Most schools hopefully have always seen themselves as not just developers of academic students but holistic well-rounded individuals. In every school I've been in either as a teacher or student, I've found that balanced engagement in co-curricular activities only adds to the ability and engagement of teachers and students in the classroom and most importantly, the learning. This is also why I've never been a fan of the STEM push. We ignore the Arts & Languages and Physical Education/Health learning areas at our peril. Yes, it may be well be that the future and economic prosperity is angled towards STEM but this should not be exclusively so. In the Arts and English, students learn communication, expression and how to manage their creativity. Likewise in the Physical Education and Health areas, students learn to think fit, be fit and learn the how & why of physical function among other learnings.
Another point of school is to also prepare our students to exist in an increasingly multi-cultural society where we don't just accept but indeed embrace one another's cultural uniqueness. If schools didn't exist, there would exist little facility for students to be exposed to cultures other than their own and furthermore, there would be little opportunity to see just how similar and different various cultures can simultaneously be. Having attended schools in predominantly very bi-cultural schools as a student and initially as a teacher, little prepared me for the wonderful multi-cultural melting-pot of Aorere College.
If schools adhere to the traditional testing of content regurgitation and focus on the destination or achievement, well then there is little point in reality to such institutions. However when schools focus on developing skills and focus on journeys or learning, then these institutions have never been more relevant or important to student presents or futures. In our school in 2016, each student in Year 9 or 10 is assessed against only four learning area skills, considerably down on the assessed elements of past reports and an explicit task focus. In my role of Principal's Nominee and Deputy Principal- Assessment & Reporting, I am constantly reminding staff and students that we don't have to report on everything we assess, and arguably even more importantly, we don't have to assess everything that is taught or more significantly, everything that is learnt. I remember when I first became an HOD, the school I was at had 13-14 assessments for Year 9 English students. I couldn't believe it, where was there any time for learning? In light of the school year being around 38 weeks long, the above excessive assessment workload averaged out to an assessment just under every three weeks. Yikes!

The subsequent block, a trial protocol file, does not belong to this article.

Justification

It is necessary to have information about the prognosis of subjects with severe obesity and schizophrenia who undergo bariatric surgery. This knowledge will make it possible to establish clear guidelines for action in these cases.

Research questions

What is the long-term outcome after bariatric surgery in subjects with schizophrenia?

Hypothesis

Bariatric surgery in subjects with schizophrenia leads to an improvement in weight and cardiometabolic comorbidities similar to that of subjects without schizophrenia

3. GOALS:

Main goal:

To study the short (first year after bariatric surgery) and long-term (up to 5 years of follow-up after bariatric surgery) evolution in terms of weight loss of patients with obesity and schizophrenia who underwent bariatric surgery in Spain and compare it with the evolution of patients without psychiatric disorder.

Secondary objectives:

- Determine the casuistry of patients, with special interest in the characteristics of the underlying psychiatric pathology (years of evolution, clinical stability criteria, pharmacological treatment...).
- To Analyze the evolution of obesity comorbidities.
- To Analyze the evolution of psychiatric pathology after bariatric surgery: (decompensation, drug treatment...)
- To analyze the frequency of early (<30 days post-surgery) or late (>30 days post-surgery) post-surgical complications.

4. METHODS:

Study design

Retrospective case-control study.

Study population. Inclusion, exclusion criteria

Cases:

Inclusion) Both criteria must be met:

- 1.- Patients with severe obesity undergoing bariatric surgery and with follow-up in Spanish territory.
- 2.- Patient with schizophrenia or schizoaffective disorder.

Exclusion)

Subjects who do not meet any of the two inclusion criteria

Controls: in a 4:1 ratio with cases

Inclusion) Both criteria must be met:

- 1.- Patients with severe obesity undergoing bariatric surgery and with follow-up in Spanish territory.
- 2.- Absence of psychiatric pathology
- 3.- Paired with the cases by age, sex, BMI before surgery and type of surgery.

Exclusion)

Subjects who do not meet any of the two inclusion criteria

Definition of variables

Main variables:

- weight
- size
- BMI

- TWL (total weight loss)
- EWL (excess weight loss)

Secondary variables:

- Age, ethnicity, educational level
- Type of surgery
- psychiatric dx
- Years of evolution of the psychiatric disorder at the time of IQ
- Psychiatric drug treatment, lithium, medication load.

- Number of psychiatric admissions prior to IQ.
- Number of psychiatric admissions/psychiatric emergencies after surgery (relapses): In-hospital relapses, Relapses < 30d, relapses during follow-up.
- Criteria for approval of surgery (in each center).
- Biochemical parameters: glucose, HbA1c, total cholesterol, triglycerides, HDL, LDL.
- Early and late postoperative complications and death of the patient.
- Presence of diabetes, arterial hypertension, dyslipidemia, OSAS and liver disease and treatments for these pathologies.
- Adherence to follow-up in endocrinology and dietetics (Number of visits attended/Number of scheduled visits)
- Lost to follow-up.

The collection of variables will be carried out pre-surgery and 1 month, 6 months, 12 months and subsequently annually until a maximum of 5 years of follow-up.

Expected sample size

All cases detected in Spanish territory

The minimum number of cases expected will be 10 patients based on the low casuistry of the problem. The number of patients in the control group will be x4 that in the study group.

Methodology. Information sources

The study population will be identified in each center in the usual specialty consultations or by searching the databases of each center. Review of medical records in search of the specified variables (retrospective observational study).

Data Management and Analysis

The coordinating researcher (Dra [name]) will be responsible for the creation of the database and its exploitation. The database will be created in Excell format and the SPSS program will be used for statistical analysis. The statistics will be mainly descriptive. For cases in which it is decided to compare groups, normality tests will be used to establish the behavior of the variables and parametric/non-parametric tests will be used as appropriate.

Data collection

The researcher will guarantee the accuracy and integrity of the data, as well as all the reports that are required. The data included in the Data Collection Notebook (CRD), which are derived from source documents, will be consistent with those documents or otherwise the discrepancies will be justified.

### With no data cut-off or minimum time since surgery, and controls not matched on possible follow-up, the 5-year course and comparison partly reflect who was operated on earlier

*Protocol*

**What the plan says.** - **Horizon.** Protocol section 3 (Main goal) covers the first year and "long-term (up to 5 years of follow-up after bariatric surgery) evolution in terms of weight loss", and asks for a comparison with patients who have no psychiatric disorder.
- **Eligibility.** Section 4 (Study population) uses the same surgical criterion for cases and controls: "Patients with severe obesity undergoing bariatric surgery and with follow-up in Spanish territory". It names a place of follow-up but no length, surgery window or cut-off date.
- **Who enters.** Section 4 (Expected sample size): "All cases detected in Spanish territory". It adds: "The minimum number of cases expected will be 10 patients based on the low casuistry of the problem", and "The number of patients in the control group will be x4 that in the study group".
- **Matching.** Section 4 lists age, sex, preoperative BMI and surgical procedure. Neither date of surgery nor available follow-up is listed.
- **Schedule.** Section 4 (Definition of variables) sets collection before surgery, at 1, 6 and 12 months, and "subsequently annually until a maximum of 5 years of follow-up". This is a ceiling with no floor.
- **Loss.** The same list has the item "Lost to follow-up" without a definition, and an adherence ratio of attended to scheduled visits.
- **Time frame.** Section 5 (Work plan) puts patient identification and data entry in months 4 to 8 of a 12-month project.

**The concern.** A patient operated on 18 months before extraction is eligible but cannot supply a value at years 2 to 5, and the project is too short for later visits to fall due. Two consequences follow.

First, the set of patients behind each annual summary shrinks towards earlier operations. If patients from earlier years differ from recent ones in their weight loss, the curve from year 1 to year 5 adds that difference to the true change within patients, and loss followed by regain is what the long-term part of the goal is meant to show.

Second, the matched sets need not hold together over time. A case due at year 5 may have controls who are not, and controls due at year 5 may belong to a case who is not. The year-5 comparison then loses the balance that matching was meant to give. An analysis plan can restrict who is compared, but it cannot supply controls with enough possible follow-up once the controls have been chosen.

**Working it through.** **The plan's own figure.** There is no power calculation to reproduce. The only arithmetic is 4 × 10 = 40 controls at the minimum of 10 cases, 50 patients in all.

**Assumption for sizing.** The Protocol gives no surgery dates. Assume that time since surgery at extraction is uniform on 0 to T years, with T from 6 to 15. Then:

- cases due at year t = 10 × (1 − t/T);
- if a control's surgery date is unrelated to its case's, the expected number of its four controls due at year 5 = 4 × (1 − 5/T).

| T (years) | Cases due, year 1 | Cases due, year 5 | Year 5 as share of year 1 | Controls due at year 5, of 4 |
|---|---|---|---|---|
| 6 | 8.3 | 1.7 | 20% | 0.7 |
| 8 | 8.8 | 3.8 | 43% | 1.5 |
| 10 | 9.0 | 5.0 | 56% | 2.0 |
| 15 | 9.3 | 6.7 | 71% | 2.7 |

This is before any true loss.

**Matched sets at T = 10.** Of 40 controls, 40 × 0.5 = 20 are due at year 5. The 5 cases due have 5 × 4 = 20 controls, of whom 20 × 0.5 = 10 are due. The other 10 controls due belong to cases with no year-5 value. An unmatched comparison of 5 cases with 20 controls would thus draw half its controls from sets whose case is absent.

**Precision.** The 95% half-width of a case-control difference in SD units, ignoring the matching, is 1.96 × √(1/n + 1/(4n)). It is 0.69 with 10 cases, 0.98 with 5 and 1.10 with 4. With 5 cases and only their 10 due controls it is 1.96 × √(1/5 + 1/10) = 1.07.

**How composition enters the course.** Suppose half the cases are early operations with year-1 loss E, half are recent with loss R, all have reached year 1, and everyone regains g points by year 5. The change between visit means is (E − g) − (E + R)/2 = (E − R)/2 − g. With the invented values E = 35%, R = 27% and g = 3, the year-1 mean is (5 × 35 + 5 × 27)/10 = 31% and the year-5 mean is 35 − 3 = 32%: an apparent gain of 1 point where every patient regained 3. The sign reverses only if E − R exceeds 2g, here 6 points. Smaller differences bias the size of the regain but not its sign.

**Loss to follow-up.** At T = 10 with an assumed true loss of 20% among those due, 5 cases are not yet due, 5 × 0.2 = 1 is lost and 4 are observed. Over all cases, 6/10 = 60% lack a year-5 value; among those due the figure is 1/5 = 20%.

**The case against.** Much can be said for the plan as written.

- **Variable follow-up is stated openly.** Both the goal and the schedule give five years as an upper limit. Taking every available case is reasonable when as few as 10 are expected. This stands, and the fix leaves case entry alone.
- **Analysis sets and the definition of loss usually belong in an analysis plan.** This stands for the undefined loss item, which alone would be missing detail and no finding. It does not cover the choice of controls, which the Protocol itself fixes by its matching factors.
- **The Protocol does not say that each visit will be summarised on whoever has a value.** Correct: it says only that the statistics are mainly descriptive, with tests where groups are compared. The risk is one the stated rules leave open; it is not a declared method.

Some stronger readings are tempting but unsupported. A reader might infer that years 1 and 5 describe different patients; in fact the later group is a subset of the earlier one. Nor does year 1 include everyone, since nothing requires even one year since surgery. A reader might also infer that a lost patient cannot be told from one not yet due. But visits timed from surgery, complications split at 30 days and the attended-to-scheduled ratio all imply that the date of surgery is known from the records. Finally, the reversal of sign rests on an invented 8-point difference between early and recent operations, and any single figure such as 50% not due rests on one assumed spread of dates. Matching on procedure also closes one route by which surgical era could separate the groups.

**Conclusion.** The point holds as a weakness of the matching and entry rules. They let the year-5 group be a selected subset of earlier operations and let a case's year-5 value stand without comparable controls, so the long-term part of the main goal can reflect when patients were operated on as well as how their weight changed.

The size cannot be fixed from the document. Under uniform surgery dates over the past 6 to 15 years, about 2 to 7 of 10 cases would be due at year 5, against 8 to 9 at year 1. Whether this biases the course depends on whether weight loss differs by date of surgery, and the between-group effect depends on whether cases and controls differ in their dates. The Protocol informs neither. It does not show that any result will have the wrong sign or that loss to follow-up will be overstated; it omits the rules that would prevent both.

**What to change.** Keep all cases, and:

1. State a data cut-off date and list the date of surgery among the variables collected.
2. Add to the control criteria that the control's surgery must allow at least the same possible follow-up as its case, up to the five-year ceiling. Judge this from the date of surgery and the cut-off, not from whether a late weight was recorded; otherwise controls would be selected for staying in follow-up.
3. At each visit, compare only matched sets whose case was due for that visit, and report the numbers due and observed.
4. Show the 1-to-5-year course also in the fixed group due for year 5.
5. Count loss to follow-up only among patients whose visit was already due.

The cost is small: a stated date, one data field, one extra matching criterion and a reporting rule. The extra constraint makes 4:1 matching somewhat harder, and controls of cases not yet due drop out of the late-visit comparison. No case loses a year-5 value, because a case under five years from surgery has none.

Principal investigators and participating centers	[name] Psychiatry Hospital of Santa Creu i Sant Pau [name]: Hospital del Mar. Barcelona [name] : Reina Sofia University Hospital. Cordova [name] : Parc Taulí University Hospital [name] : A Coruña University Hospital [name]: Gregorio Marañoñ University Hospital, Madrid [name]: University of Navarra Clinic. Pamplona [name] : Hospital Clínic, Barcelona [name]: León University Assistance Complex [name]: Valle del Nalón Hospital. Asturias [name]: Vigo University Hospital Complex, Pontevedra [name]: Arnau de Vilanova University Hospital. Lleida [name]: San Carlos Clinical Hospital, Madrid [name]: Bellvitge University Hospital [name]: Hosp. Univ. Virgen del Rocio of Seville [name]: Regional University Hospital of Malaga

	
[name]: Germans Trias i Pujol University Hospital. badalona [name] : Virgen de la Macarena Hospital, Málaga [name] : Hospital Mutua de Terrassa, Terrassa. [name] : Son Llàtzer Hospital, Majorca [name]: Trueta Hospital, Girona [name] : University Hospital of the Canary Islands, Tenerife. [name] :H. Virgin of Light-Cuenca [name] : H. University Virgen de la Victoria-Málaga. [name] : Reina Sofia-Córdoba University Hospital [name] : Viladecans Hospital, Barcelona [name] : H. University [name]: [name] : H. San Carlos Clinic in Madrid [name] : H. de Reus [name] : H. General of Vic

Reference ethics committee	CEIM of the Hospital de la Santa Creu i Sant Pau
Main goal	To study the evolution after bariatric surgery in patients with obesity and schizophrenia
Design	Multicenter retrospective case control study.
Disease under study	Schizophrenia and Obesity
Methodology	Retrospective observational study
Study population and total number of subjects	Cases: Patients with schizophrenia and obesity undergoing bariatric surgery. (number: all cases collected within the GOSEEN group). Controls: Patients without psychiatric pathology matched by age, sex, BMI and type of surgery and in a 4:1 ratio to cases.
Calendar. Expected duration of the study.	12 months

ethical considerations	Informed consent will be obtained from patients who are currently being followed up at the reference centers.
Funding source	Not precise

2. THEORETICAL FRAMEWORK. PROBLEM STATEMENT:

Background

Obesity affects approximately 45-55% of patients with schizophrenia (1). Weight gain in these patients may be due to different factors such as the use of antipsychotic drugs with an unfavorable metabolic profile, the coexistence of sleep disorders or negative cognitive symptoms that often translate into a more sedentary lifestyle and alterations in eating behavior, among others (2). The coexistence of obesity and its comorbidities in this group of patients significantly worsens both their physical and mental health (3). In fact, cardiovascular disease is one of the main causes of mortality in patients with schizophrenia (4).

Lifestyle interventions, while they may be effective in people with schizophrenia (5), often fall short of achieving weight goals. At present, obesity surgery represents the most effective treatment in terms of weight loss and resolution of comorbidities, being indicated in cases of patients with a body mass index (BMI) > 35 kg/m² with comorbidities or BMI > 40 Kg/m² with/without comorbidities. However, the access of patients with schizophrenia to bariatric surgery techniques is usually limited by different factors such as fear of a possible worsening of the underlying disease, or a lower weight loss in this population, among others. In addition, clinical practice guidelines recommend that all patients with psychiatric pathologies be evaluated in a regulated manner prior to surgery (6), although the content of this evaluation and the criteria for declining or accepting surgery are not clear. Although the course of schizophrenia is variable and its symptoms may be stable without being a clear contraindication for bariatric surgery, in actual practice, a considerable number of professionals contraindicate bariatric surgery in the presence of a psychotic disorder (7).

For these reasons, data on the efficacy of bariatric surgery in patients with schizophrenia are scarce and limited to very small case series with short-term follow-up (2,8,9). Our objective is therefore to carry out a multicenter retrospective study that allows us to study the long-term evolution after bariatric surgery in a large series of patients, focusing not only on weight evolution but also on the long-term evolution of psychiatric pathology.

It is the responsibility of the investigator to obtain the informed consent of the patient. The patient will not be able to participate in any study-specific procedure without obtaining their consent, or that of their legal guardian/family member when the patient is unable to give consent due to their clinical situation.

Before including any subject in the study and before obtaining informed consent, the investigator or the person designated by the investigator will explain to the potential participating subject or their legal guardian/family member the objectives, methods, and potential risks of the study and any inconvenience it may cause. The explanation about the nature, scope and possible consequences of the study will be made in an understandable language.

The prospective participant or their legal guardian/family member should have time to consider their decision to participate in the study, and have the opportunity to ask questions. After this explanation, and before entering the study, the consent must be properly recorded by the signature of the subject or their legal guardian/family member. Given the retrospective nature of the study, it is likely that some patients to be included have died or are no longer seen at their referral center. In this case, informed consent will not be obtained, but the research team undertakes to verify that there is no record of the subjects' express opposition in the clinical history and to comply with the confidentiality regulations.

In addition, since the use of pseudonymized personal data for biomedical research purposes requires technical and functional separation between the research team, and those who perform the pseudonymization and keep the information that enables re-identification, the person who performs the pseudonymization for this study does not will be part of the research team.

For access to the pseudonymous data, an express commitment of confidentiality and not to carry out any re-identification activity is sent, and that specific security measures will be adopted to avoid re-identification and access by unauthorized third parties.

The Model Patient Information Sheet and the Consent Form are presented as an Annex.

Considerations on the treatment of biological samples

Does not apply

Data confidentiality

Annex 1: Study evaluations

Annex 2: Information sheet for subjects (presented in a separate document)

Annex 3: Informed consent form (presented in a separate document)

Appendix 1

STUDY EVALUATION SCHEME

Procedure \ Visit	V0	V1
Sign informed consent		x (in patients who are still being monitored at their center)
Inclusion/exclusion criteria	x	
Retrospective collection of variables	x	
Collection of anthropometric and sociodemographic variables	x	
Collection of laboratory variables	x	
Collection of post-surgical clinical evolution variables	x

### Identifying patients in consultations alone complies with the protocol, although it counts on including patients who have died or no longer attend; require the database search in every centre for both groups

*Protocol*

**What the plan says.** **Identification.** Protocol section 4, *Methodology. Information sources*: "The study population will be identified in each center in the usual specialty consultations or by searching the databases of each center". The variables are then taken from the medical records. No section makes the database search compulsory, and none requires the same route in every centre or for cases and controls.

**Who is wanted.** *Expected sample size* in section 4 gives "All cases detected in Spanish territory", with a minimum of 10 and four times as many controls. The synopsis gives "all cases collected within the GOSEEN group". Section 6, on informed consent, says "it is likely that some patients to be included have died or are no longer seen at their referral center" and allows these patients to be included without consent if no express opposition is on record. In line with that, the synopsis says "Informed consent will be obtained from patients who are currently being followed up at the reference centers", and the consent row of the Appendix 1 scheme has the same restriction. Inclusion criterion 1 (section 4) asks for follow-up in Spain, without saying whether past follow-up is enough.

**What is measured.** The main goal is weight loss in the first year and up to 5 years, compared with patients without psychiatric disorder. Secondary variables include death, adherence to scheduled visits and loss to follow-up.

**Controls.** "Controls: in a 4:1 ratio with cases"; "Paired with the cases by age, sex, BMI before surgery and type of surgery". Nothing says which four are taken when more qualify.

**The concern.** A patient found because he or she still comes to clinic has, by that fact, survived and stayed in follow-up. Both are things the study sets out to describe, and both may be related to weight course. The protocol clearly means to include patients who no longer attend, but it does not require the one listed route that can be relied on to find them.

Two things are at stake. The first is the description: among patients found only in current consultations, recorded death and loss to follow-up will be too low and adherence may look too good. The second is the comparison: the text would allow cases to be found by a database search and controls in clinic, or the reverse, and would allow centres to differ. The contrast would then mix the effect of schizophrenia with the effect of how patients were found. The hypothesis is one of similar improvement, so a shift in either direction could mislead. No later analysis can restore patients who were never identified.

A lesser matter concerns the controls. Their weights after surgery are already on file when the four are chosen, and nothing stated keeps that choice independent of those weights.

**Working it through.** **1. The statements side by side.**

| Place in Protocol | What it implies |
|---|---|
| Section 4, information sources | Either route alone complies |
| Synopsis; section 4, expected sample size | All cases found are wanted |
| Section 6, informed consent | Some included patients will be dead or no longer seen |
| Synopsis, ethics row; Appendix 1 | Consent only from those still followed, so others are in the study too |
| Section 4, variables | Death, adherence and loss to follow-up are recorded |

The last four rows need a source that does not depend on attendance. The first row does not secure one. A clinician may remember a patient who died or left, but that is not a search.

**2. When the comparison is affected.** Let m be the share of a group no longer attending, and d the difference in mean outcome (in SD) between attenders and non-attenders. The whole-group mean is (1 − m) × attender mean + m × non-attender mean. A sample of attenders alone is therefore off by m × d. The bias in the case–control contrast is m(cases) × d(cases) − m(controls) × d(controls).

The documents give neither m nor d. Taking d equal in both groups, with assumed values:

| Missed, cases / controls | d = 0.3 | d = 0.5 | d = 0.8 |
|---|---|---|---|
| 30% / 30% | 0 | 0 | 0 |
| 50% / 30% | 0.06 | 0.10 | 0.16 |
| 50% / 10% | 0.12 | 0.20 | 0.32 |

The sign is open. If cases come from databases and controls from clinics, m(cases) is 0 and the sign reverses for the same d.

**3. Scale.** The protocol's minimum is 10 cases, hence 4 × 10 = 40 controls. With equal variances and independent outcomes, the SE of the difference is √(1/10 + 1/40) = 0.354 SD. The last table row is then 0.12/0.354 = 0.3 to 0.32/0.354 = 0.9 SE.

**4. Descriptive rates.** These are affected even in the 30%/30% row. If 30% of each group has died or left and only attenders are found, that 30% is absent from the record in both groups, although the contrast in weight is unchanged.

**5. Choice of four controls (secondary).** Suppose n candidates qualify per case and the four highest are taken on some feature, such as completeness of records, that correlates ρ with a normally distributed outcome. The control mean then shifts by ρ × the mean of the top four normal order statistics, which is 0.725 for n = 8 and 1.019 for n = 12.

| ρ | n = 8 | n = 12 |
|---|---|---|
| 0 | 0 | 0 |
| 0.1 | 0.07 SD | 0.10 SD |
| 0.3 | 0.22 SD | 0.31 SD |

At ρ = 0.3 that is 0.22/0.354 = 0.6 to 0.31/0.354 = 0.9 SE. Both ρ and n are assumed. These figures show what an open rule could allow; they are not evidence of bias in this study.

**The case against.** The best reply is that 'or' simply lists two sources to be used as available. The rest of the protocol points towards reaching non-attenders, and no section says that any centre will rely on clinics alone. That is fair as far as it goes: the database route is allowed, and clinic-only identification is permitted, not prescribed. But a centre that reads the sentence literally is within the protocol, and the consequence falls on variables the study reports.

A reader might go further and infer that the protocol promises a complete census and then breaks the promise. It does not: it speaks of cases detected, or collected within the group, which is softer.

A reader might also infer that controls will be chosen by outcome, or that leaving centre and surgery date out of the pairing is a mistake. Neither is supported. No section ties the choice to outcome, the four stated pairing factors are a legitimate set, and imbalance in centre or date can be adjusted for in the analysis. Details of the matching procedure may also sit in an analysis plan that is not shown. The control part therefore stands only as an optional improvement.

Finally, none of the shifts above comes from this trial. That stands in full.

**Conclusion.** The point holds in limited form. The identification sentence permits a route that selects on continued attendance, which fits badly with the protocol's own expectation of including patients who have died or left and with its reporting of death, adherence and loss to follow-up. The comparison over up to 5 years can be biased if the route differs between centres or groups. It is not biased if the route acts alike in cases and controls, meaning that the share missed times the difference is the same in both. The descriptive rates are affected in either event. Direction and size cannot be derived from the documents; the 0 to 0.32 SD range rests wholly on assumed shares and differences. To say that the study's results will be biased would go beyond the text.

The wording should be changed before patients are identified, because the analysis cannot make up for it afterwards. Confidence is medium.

I also think schools still have a strong raison d'etre in terms of developing the leaders of today and tomorrow whether in the classrooms, on the stage or in the sports arena. In fact, many schools in New Zealand have arguably gone a little too far in this respect to the extent that sadly, one principal was quoted in our most-read national newspaper "you can judge the quality of your school by the quality of your 1st XV rugby team." Yeah right! Never-the-less, schools do provide a wonderful opportunity for students to be exposed to and to experience a diverse range of co-curricular undertakings and pursuits. Furthermore, whereas years ago there were very limited opportunities in career pathways in sport or the performing arts, 2016 tells a very different story with many former students proving the point if you're good enough in any field, you can derive a living from what used to be often considered nothing more than a pass-time or hobby. Schools also enables students to lead in a range of different contexts across multiple years and in many schools, the achievement of "prefect" is seen as important, if not more important than one's sole academic success.
The more I think about my colleague questioning the point of schools or otherwise, the more I realise the need for such questioning and the regularity of such questioning. When schools cease to continue to evolve to their students', community's contexts, expectations or requirements now and going forward, they do become irrelevant and little more than dinosaurs of the past. However the schools that seek and endeavour to develop life-long globally-capable learners and leaders who are embracing of their culture among others will not only continue to be relevant but will arguably become even more so in the future.
What's the point of schools? As it turns out, quite a bit actually!